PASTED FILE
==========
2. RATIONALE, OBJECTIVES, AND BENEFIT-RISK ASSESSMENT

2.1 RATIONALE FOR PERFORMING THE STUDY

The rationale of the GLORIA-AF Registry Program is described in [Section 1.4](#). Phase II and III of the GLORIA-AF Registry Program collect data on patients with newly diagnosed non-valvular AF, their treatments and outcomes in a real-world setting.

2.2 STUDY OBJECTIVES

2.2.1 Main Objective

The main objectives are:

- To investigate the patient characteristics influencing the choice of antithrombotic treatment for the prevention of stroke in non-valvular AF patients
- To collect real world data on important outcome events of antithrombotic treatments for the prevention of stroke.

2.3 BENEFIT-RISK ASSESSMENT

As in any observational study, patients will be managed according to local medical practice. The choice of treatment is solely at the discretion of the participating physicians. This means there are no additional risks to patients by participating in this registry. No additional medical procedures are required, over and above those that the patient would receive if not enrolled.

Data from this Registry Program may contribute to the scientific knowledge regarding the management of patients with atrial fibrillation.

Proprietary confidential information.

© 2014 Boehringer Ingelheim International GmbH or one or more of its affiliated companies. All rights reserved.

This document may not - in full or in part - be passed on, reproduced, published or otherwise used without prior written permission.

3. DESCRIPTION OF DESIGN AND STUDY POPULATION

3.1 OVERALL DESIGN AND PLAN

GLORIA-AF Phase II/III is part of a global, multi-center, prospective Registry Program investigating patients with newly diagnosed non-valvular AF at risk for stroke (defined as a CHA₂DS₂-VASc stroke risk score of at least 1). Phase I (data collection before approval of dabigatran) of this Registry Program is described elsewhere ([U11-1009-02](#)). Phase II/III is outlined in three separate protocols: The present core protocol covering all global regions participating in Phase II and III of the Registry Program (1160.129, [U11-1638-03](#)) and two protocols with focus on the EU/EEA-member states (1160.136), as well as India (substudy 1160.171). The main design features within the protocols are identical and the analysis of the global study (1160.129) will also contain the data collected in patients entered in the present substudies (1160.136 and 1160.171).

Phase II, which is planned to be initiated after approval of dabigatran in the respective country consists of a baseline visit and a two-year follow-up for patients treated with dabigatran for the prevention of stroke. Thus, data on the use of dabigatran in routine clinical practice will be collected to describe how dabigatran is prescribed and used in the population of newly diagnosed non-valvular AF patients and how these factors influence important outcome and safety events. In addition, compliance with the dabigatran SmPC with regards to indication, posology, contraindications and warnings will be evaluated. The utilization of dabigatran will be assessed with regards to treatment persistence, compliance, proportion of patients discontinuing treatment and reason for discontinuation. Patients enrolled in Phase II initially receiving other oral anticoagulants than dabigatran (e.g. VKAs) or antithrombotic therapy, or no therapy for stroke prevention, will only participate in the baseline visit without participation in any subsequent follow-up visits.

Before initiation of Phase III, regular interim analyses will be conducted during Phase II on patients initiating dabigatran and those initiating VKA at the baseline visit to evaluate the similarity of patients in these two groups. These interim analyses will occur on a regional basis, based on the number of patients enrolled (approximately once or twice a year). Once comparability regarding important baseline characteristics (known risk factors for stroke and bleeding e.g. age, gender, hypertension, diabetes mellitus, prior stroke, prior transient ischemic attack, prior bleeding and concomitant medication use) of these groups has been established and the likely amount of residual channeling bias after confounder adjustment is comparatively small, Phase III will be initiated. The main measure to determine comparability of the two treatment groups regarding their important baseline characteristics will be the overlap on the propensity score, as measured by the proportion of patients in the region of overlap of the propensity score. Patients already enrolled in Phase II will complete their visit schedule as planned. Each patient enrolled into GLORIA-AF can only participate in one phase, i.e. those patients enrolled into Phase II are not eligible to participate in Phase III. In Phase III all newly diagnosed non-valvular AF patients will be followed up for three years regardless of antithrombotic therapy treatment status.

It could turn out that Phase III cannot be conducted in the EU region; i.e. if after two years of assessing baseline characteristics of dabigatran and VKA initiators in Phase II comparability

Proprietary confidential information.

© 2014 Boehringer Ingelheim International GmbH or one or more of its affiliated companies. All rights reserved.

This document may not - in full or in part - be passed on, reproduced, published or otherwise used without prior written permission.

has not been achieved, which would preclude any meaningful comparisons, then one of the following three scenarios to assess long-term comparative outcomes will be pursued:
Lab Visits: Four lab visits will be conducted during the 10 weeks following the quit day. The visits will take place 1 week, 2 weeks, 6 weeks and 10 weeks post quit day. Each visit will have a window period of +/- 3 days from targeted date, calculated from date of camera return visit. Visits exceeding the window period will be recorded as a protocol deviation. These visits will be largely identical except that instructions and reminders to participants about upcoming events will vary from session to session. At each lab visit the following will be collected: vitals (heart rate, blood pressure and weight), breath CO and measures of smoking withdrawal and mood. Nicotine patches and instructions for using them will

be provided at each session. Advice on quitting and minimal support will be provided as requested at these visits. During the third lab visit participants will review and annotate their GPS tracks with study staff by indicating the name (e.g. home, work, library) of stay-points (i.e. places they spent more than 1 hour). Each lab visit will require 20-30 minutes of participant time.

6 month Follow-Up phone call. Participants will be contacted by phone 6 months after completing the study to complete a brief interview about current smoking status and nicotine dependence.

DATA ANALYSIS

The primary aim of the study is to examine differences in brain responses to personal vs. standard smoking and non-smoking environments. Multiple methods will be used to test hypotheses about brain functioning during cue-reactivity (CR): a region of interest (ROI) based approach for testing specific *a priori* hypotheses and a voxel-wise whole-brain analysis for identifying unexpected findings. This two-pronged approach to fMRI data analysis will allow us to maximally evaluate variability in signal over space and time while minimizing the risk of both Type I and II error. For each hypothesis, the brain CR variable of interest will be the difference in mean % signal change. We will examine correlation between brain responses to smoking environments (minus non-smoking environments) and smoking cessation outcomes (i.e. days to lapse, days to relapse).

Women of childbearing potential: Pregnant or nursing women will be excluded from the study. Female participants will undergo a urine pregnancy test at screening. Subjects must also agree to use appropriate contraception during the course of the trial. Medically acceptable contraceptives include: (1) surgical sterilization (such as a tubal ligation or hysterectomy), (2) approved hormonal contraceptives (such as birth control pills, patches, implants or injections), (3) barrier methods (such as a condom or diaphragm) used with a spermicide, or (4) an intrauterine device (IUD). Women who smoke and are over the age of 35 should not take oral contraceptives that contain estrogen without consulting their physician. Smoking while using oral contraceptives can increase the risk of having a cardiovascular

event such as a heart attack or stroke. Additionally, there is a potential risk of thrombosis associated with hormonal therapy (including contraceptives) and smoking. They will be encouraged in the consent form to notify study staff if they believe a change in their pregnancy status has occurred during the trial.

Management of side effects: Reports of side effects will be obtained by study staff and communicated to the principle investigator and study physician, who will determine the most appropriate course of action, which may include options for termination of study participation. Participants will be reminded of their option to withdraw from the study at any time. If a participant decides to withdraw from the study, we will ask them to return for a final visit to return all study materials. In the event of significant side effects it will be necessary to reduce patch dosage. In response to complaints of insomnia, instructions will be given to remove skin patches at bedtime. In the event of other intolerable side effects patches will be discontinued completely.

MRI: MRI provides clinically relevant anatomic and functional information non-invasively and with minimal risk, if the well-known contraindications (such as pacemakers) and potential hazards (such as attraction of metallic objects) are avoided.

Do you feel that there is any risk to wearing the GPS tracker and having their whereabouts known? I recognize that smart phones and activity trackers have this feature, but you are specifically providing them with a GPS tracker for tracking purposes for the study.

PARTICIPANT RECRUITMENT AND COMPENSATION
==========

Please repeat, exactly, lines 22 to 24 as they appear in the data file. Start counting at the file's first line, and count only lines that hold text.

© 2014 Boehringer Ingelheim International GmbH or one or more of its affiliated companies. All rights reserved.

This document may not - in full or in part - be passed on, reproduced, published or otherwise used without prior written permission.

has not been achieved, which would preclude any meaningful comparisons, then one of the following three scenarios to assess long-term comparative outcomes will be pursued: